That's a lot of real estate! Most will have only primitive life on them.

Coincidentally NASA will, on the 5th March, launch the Kepler Telescope, an instrument designed to find these planets.

Obama to lift ban on stem cell research

President Obama is about to get something right. He will lift George "W" Bush's ban on ESC - Embryonic Stem Cell - research, something forced on Bush by the conservative right because they got it confused with abortion.

There now follows some alphabet soup...

ESC therapy uses (or rather, will use, only done in the lab so far) SCNT - Somatic Cellular Nuclear Transfer to create new brain or heart or muscle or whatever cells for people who don't have enough.

The technique is to take a cell from a blastocyst, that's the earliest, youngest form of embryo, just a ball of undifferentiated cells, and squeeze out the bit with the DNA, the nucleus, and replace it with a nucleus taken from the patient, for example from a skin cell, of which the patient has lots and can easily spare a few.

The blastocyst cell is then replicated by clonal expansion, ie it is persuaded to mulitply into lots of cells, which can then be inserted into just about any organ in the patient where they convert into the right kind of cell for the organ.


Who will benefit? Well, everyone loses brain cells though-out their lives - we could all use a few more when we get old. Suffers of Parkinson's disease have big holes in their brains where there used to be brain cells. They could do with a few more cells. Anyone who has suffered a "cardiac event" will have reduced cardiac function which could be addressed by inserting new heart cells.

So where do we get our blastocysts from? That's the problem. They have to come from embryos which never made it as far as becoming a baby. This doesn't involve abortions though; in the US alone there are tens of thousands of blastocysts sitting in freezers, a surplus from IVF production. In the normal course of events these blastocysts would degrade over time and eventually get thrown out. They have no chance of ever becoming a person.

A Christian might take the view that the blastocyst already has a soul. But here there's a problem. How many souls does it have? A blastocyst could be implanted in a woman and become a baby, or it could divide and become twins or triplets! The "soul" argument is fraught, and should not be allowed to stop ESC research.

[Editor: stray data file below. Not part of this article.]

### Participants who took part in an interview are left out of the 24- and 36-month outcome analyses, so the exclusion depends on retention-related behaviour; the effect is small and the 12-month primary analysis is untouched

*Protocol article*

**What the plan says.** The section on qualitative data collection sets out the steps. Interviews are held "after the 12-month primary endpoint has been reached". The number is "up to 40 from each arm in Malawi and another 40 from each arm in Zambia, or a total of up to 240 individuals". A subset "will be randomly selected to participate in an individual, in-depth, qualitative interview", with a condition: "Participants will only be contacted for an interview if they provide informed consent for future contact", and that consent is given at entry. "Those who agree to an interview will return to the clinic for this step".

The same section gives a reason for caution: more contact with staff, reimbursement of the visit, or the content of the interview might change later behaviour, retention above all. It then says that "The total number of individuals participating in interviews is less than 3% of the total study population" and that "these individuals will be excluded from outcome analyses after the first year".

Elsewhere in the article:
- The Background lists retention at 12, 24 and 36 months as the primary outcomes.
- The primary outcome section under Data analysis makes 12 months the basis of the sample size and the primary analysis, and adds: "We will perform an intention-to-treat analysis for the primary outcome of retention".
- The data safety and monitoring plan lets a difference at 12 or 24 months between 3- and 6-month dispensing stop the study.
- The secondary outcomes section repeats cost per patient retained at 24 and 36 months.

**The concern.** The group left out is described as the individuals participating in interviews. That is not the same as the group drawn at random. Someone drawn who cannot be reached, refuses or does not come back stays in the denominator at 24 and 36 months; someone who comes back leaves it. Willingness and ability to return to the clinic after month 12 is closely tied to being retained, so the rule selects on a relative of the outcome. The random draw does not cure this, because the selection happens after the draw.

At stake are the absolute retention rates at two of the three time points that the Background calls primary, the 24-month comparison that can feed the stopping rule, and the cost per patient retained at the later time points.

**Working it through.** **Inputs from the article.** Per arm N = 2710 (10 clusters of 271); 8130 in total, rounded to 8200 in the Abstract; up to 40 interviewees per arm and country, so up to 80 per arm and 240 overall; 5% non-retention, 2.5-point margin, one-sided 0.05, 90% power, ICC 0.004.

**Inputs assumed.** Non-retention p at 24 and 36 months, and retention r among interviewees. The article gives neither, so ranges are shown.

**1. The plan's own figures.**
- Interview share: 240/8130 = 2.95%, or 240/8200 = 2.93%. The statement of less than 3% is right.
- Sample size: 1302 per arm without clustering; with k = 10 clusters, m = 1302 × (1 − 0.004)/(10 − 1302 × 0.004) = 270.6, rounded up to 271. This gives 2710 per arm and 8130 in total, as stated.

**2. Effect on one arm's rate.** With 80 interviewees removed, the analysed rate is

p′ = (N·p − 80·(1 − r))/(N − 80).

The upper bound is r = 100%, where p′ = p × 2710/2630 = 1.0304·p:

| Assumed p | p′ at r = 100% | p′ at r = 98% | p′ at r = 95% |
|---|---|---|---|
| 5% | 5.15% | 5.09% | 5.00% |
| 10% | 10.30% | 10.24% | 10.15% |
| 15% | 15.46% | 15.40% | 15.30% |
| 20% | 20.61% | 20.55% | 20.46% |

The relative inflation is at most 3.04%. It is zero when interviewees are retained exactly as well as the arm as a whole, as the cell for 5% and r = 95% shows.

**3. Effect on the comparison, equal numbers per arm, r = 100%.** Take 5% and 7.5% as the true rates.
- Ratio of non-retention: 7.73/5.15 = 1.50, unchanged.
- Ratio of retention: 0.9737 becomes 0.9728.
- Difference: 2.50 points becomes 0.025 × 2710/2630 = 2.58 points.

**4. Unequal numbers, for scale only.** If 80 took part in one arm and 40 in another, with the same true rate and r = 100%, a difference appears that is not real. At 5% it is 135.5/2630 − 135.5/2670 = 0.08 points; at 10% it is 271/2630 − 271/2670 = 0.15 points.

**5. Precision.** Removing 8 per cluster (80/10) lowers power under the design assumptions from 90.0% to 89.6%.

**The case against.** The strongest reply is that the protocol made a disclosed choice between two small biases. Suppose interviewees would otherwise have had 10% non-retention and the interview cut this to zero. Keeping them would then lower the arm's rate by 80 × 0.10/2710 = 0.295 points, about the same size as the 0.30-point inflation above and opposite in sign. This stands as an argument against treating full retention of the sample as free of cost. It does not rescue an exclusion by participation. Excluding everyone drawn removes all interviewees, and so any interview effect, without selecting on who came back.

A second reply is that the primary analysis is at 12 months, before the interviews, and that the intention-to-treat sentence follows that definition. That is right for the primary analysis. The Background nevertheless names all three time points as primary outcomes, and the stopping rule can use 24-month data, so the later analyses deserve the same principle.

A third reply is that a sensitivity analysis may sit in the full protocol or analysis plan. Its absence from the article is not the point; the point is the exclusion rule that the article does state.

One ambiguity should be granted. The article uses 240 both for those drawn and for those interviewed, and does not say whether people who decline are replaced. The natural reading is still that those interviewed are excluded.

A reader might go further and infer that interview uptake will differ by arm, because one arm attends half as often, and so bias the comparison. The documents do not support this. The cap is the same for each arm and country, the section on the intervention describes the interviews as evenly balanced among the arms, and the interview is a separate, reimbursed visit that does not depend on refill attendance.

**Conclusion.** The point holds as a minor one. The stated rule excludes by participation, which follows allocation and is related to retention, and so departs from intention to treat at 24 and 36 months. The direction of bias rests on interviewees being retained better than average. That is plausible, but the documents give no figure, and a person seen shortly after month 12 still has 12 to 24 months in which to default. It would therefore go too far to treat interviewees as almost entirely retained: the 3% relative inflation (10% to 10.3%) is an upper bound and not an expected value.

Source: Reuters

CBI forecasts doom

The CBI has forecast that by next year there will be 3 million unemployed people in the UK, the government will need to borrow £100bn more than previously thought and the economy will have shrunk by another 3.3 percent.

Nice one, Gordon!


Thursday, 12 February 2009

Your computer monitor is out-of-date

...unless it can do this for real:

Have Microsoft producted a 3D version of the Windows desktop yet?

Bank of England February forecasts

Here are the GDP and CPI forecasts for the coming months from the Bank of England...

Bank of England: GDP "growth" forecast

Bank of England: CPI forecast

...don't pay them much attention; they're probably wrong.

(Click on the graphs to see them in full.)

Wednesday, 11 February 2009

Sterling falls as QE gets closer

Details here.

LONDON, Feb 11 (Reuters) - Sterling slumped against other major currencies on Wednesday, after the Bank of England said it was ready to ease monetary policy further and was willing to take unconventional measures to revive the ailing economy.

BoE Governor Mervyn King said the central bank would discuss so-called "quantitative easing", or buying assets directly to boost the money supply, at its next rate-setting meeting and the key bank rate would not have to fall to zero in order to adopt such measures.

The BoE's quarterly Inflation Report showed growth and inflation forecasts were revised down sharply and the central bank said risks were to the downside.

By 1515 GMT, sterling was down 1.1 percent at $1.4349, after earlier falling to a low of $1.4339, according to Reuters data.

The euro was up 1.31 percent at 90.01 pence, holding near a session high of 90.30 pence.

Interesting to note that MK thinks he can print money before rates reach zero. That would be rather novel and runs the considerable risk that the new money, ink still wet, would get deposited for the interest rather than spent - defeating the purpose of printing.

Obviously sterling is toast now, the smart money leaving.